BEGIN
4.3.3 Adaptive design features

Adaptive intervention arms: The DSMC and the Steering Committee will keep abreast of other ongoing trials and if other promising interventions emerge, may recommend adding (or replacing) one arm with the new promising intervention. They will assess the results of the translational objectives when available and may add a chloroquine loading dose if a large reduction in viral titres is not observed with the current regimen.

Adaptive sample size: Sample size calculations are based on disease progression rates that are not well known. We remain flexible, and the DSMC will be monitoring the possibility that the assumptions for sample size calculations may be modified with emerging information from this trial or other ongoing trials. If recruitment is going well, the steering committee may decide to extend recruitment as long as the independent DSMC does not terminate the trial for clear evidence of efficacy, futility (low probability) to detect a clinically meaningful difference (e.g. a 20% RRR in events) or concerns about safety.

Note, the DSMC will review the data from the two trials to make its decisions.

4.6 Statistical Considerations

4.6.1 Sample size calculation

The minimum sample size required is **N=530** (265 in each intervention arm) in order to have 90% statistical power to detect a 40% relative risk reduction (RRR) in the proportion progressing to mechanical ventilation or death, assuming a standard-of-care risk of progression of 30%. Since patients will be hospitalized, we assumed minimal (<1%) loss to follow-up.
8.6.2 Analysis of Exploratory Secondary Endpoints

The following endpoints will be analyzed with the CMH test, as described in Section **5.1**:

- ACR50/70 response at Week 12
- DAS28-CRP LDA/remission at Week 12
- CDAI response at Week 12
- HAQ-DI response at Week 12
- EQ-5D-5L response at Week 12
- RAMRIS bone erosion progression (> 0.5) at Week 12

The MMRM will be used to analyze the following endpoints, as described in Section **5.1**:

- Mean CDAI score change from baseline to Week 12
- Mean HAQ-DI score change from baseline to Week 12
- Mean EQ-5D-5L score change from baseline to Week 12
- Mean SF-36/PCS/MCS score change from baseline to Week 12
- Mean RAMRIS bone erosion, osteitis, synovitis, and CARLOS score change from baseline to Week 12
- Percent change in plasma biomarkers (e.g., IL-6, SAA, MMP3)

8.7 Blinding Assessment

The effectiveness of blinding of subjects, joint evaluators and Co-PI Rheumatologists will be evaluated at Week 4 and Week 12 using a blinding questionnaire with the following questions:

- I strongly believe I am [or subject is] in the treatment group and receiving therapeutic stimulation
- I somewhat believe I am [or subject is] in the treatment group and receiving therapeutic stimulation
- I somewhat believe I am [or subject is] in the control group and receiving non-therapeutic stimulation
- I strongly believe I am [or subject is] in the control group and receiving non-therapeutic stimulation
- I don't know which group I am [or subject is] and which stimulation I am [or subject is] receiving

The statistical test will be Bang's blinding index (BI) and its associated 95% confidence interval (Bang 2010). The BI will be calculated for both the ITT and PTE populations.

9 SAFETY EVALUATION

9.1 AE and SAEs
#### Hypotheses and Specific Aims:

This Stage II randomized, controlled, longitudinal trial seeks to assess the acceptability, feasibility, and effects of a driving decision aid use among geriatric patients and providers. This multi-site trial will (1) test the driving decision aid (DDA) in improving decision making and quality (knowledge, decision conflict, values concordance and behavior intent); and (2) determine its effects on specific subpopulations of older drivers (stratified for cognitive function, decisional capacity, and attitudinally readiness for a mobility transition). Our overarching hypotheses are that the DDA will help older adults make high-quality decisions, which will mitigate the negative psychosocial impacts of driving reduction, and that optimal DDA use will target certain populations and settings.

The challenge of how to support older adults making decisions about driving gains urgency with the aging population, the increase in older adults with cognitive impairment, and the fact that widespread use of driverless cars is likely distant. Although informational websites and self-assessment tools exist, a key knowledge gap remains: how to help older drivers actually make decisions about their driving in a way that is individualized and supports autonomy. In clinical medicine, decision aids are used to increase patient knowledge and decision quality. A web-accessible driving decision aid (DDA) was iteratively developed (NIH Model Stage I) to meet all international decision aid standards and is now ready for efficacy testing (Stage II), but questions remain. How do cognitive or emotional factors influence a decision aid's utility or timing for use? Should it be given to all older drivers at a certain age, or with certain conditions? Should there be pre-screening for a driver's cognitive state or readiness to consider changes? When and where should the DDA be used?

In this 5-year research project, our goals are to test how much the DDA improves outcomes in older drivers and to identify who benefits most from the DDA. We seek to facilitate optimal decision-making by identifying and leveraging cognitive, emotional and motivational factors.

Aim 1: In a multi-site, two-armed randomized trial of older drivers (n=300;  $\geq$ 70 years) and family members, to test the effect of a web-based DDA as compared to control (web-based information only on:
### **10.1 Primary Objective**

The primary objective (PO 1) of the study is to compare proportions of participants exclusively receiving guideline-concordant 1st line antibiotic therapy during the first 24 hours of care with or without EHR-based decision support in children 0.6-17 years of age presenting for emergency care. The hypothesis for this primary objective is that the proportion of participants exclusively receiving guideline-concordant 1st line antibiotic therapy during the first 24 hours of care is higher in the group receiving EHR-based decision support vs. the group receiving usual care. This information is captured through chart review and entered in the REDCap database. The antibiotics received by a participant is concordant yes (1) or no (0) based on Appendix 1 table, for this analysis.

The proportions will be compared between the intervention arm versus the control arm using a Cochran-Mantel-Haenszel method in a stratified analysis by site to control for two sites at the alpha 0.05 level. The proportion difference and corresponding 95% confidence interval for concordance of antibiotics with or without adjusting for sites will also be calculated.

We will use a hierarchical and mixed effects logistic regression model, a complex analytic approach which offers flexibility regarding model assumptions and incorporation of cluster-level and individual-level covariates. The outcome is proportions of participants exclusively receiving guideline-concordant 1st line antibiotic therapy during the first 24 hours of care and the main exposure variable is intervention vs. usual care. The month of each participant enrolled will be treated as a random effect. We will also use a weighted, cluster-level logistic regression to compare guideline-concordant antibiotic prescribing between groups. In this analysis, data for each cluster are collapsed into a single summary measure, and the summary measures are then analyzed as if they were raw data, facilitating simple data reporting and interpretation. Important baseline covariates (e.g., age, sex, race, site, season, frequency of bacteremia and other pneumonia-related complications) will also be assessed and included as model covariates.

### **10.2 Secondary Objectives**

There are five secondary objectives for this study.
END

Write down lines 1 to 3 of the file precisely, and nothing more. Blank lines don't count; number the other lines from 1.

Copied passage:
4.3.3 Adaptive design features

Adaptive intervention arms: The DSMC and the Steering Committee will keep abreast of other ongoing trials and if other promising interventions emerge, may recommend adding (or replacing) one arm with the new promising intervention. They will assess the results of the translational objectives when available and may add a chloroquine loading dose if a large reduction in viral titres is not observed with the current regimen.

Adaptive sample size: Sample size calculations are based on disease progression rates that are not well known. We remain flexible, and the DSMC will be monitoring the possibility that the assumptions for sample size calculations may be modified with emerging information from this trial or other ongoing trials. If recruitment is going well, the steering committee may decide to extend recruitment as long as the independent DSMC does not terminate the trial for clear evidence of efficacy, futility (low probability) to detect a clinically meaningful difference (e.g. a 20% RRR in events) or concerns about safety.